Consumer surveys in Europe and the United States suggest that up to 25% of consumers regularly buy “green products,” while another 30% informally monitor green developments. Although sustainable consumption is still an emerging trend, business-to-business green markets are starting to grow robustly as more companies develop and deliver their low carbon/ low water/ low waste targets.
Some companies have perceived the emerging trends and are already making new money out of them. For example:
- Philips generated 31% of total revenue sales from green products in 2009, reaching its target three years ahead of schedule.
- GE’s ecomaginationsm portfolio has grown from 17 products to more than 80 products today. Revenues for 2008 reached US$ 17 billion, an increase of 21% over the previous year.
- Siemens increased its environmental portfolio products in 2009 by 11%, to US$ 28 billion.
When applied rigorously, techniques such as life cycle analysis (LCA) and carbon footprinting are proving a catalyst for innovation in a wide range of sectors. ERM, for example, is working with the leading European food retailer to calculate the carbon footprint of an expanding basket of the retailer’s own-brand products as part of the company’s planned transition to become a less carbon intensive business. An LCA carried out for an international oil products company helped shift industry debate on a key scientific and consumer issue, potentially saving the company several million U.S. dollars while helping the company protect its existing market share.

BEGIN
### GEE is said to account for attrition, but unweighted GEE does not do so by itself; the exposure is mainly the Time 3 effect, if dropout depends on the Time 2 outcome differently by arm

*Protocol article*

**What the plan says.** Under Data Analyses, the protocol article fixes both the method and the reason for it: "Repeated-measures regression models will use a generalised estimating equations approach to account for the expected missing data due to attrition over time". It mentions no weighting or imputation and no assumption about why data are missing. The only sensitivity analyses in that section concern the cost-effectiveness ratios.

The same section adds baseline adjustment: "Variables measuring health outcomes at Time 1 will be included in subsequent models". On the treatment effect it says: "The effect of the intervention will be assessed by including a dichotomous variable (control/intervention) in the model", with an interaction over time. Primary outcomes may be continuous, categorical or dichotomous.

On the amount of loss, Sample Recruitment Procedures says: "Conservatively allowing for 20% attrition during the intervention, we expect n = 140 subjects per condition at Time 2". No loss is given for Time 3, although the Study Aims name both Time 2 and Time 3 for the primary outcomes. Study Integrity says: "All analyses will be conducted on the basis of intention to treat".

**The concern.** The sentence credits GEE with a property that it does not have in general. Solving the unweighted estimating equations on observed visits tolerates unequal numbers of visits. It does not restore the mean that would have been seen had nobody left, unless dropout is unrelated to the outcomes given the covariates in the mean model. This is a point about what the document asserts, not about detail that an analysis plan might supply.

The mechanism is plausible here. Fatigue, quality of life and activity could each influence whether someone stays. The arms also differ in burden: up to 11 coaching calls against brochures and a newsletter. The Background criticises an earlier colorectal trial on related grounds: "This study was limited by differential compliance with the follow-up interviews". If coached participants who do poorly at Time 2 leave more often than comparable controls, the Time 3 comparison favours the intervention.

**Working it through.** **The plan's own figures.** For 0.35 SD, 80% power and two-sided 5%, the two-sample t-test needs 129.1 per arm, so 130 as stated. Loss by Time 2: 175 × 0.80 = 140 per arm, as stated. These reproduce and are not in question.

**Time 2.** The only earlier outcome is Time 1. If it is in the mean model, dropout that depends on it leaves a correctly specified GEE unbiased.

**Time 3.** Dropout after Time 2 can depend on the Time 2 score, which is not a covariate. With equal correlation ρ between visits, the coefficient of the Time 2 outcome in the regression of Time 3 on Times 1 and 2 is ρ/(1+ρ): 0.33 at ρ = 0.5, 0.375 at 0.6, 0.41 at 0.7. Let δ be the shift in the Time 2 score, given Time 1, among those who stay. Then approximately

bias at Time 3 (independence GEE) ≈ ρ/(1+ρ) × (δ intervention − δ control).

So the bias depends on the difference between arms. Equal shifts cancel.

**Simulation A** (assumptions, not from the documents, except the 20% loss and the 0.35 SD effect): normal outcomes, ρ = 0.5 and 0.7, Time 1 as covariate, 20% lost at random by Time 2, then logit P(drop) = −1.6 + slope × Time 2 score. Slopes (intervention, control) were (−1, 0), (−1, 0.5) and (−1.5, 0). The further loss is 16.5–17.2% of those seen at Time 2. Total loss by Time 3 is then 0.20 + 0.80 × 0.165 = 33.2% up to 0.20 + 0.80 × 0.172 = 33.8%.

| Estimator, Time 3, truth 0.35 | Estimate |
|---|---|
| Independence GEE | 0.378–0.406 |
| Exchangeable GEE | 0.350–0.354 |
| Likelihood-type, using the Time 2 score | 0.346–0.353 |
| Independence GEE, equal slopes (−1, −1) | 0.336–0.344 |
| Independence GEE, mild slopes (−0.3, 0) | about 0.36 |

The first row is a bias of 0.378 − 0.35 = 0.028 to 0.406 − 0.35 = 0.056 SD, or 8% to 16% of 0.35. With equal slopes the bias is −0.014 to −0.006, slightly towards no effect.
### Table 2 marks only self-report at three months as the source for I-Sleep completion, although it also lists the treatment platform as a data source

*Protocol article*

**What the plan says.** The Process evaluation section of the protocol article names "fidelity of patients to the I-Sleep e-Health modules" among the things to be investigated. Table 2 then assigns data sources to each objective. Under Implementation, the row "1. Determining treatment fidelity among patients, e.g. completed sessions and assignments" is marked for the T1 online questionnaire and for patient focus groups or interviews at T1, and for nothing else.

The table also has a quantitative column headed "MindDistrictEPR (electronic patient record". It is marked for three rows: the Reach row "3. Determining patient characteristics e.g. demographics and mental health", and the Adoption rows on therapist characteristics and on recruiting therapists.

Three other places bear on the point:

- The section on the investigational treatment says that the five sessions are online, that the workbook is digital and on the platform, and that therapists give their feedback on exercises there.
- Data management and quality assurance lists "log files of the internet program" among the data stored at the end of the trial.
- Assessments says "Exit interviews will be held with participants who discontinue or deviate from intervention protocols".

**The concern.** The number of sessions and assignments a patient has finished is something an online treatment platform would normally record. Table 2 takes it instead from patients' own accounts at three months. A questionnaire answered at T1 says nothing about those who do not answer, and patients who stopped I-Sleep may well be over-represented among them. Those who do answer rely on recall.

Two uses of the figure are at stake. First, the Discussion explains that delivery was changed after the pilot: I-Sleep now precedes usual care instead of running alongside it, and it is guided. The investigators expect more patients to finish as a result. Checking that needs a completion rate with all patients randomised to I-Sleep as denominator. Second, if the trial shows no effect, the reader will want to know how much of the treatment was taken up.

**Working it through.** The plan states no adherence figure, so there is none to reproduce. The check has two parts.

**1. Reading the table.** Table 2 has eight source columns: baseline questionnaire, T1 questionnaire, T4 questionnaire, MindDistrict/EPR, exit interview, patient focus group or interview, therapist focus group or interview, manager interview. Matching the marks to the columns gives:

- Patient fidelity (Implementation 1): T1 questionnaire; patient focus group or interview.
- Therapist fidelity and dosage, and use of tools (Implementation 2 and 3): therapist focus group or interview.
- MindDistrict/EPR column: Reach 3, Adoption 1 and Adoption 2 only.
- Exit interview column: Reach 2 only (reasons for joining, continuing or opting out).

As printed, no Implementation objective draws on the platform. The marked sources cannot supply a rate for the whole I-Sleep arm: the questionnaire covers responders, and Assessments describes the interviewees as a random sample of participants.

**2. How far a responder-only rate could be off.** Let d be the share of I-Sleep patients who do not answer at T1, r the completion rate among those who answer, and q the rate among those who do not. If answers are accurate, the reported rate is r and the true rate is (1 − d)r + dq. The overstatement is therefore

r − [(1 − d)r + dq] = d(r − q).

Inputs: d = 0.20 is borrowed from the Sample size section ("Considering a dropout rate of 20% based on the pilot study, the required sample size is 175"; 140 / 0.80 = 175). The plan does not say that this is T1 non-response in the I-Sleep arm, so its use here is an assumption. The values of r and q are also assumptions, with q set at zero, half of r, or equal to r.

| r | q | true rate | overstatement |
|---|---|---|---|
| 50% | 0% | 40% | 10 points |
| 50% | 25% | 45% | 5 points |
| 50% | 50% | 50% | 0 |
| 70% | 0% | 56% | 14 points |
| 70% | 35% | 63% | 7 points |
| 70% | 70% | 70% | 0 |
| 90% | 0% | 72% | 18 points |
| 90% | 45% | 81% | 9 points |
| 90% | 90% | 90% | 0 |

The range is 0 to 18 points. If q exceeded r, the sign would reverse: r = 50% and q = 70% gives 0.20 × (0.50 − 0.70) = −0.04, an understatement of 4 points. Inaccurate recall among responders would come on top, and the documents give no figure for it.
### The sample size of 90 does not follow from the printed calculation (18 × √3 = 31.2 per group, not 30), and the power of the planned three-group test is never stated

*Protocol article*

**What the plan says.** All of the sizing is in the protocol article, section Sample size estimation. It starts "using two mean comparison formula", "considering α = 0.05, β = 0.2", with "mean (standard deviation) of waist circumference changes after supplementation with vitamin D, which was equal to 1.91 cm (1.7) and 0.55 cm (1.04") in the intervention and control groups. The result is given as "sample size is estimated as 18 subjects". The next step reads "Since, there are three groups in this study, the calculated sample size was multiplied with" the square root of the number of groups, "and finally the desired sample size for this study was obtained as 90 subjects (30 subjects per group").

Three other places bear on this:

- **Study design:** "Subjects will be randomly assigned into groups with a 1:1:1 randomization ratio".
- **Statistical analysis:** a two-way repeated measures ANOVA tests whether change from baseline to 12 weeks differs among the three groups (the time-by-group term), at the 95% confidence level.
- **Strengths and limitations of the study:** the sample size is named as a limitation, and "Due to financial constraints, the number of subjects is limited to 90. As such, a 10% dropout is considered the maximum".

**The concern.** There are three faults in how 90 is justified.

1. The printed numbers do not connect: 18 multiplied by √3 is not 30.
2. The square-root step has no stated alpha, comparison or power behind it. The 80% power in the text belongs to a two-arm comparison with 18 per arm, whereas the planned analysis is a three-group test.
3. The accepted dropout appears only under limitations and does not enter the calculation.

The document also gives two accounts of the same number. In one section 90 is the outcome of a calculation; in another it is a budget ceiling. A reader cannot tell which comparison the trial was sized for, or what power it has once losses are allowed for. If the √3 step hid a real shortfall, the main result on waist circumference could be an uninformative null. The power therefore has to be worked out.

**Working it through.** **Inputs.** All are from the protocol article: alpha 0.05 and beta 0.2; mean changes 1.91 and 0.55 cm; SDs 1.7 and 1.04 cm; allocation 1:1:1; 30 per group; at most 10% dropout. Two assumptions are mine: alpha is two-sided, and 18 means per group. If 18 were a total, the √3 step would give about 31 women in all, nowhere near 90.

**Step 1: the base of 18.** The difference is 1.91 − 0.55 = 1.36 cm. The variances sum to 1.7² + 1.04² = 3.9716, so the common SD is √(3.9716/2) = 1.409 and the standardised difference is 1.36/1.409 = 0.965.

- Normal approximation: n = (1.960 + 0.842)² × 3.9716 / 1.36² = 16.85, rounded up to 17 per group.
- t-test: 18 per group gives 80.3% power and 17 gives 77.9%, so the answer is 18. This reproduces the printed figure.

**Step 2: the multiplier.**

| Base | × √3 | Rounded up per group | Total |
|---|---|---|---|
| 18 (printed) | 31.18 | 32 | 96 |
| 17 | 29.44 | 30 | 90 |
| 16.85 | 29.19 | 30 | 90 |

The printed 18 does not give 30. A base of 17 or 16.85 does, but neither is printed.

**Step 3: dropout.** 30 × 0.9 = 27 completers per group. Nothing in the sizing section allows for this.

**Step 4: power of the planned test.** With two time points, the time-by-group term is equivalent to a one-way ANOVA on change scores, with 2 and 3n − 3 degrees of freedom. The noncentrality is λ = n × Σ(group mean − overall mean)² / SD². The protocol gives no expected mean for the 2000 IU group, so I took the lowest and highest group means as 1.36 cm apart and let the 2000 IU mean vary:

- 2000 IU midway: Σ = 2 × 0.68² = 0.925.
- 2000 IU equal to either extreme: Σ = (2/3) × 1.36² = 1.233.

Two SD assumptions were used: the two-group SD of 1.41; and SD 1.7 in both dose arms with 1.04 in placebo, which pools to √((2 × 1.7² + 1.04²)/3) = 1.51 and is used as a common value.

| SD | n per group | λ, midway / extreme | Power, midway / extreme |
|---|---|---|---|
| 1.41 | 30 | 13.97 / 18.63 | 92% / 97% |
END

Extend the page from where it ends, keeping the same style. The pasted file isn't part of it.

By accumulating knowledge about product impacts and wider sustainability characteristics, companies have the ammunition to drive change and improve long term competitiveness, whether they are selling orange juice or supporting oil and gas exploration.
3. A strengthened license to operate through effective stakeholder engagement